Improving Quality of Life with Person-Centered Care for Dementia Residents
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Many communities struggle to ensure the activities they provide to residents in long-term care are stimulating and meet each individuals’ psycho-social needs. When residents suffer from a dementia diagnosis, it can be a truly difficult task for the activity department to provide activities that will activate their senses and keep them engaged. If residents aren't engaged, their quality of life in your community decreases, which in turn, can affect your retention and recruitment of staff and new residents.
In 2014, there were approximately 5.2 million Americans over 65 diagnosed with dementia and Alzheimer’s. As the population continues to age and with the Baby Boomer generation entering their “Golden Years”, it’s estimated that 61 million Americans will have dementia.
Residents with dementia generally don’t recall memories from immediate recent events but can recall memories that are 20+ years in the past. The staff that provides care for the resident with dementia must remain flexible and able to identify when each resident is starting to become disengaged in the activity.
Residents don’t have to give up their interest, hobbies and/or personal likes just because they have dementia. Communities are faced with the challenge of providing Person-Centered Care to prevent a decline in the resident's overall activities of daily living (ADL’s). Many communities provide group activities for all levels of dementia that aren't always appropriate. It’s so important to find activities that can benefit everyone regardless of each resident’s level of dementia. Studies show that residents who are involved in activities have a decrease in agitation, improved alertness, decrease in boredom and an improvement in their ADL’s.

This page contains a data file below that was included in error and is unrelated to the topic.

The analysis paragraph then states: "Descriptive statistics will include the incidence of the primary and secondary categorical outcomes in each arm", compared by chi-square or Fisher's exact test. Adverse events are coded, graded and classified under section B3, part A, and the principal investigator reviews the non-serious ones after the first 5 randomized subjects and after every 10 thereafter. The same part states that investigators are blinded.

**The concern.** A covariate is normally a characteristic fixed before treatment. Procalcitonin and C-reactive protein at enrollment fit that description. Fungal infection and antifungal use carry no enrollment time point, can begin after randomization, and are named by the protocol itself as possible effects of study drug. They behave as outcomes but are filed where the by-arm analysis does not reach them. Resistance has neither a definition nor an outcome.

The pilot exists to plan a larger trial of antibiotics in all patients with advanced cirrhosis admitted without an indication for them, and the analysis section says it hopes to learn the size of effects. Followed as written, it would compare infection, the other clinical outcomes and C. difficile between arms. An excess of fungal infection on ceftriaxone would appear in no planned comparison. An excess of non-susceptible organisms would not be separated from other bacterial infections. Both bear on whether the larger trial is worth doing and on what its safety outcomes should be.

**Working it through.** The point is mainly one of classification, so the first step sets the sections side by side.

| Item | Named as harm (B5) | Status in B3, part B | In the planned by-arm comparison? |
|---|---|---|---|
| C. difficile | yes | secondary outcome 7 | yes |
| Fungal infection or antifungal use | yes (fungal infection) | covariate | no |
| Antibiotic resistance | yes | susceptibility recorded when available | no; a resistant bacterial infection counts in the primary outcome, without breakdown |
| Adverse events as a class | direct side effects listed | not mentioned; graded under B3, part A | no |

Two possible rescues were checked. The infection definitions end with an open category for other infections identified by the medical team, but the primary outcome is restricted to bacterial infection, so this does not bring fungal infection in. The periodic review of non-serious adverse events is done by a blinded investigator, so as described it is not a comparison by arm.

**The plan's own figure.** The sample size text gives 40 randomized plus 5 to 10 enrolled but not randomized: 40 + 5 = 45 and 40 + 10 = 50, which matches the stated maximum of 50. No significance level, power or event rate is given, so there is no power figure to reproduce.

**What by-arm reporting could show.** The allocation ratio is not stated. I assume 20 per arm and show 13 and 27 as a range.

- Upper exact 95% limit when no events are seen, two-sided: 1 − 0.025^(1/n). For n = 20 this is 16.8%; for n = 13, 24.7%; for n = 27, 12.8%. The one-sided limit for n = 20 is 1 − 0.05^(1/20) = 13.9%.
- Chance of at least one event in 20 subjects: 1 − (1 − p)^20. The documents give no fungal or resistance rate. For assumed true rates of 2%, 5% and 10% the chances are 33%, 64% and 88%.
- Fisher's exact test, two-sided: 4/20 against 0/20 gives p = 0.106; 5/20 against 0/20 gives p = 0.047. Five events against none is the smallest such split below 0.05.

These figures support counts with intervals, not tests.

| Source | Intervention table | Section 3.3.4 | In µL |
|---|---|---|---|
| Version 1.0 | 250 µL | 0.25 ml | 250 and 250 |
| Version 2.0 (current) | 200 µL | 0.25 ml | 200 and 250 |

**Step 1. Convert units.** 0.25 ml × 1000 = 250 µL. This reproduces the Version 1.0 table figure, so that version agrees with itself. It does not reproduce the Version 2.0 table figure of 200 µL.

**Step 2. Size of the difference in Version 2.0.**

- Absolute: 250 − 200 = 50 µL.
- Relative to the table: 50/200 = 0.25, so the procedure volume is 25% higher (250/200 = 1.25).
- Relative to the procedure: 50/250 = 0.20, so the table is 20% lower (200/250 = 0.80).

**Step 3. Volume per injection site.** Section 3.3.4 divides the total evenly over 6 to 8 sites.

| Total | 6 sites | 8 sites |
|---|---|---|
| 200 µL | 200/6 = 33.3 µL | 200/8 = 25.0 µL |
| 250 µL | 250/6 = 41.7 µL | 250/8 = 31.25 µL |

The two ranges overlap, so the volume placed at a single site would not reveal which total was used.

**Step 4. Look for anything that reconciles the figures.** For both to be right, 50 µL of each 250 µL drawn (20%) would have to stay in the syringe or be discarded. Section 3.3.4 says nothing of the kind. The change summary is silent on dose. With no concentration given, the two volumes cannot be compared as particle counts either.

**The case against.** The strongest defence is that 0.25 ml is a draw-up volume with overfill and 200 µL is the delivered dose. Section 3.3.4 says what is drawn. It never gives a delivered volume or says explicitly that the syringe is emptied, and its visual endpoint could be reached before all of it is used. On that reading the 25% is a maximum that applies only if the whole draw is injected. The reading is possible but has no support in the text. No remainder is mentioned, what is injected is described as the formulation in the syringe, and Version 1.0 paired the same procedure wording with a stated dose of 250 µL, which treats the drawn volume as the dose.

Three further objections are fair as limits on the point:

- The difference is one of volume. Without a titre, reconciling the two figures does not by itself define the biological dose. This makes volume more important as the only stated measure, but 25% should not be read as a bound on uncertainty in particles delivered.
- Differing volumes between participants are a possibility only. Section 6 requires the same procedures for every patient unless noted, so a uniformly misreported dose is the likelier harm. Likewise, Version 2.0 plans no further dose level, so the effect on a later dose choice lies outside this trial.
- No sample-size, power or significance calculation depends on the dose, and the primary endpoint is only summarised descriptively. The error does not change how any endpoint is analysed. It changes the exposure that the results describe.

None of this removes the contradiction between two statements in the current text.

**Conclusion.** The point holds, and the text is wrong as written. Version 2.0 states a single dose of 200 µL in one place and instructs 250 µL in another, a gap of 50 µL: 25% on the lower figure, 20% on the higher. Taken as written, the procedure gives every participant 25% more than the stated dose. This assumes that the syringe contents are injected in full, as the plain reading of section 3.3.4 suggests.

Some techniques that can be used to enhance activities for residents with dementia include:
- Consider the time of day. Morning activities can improve resident alertness and participation.
- Ensure the area is well lit. Many residents have vision problems. The bright light can also decrease behaviors and/or agitation for residents with dementia.
- Decrease noises and surrounding stimulation during the activities to improve resident participation.
- Provide activities that are age appropriate. If the activity is too simple or childlike, the resident may feel insulted.
- Encourage staff to really get to know their residents. For example, if the resident was a music teacher, music activities would most likely be a hit. If the resident was a farmer, growing tomato plants would stimulate their senses.
- Simplify the activity. Residents with dementia can get frustrated with an activity if there are too many steps or rules. If a resident misses a step, oh well, as long as they feel involved, successful and have a purpose.
- Repeat activities. If you find an activity that's successful with residents, try and schedule these 2 or 3 times a week. Residents with dementia still have pride in a job or task well done.
It can be overwhelming for communities to be able to ensure they’re following all the state and federal regulations. The day-to-day operations of your community are important but continue to pay attention to the activities that are needed to provide each resident with stimulation, empowerment and success in the final years of their lives.
For more information on person-centered care and risk management for senior living communities, contact a member of the 'A' Team.
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- Benefits of Family & Community Involvement in Senior Living
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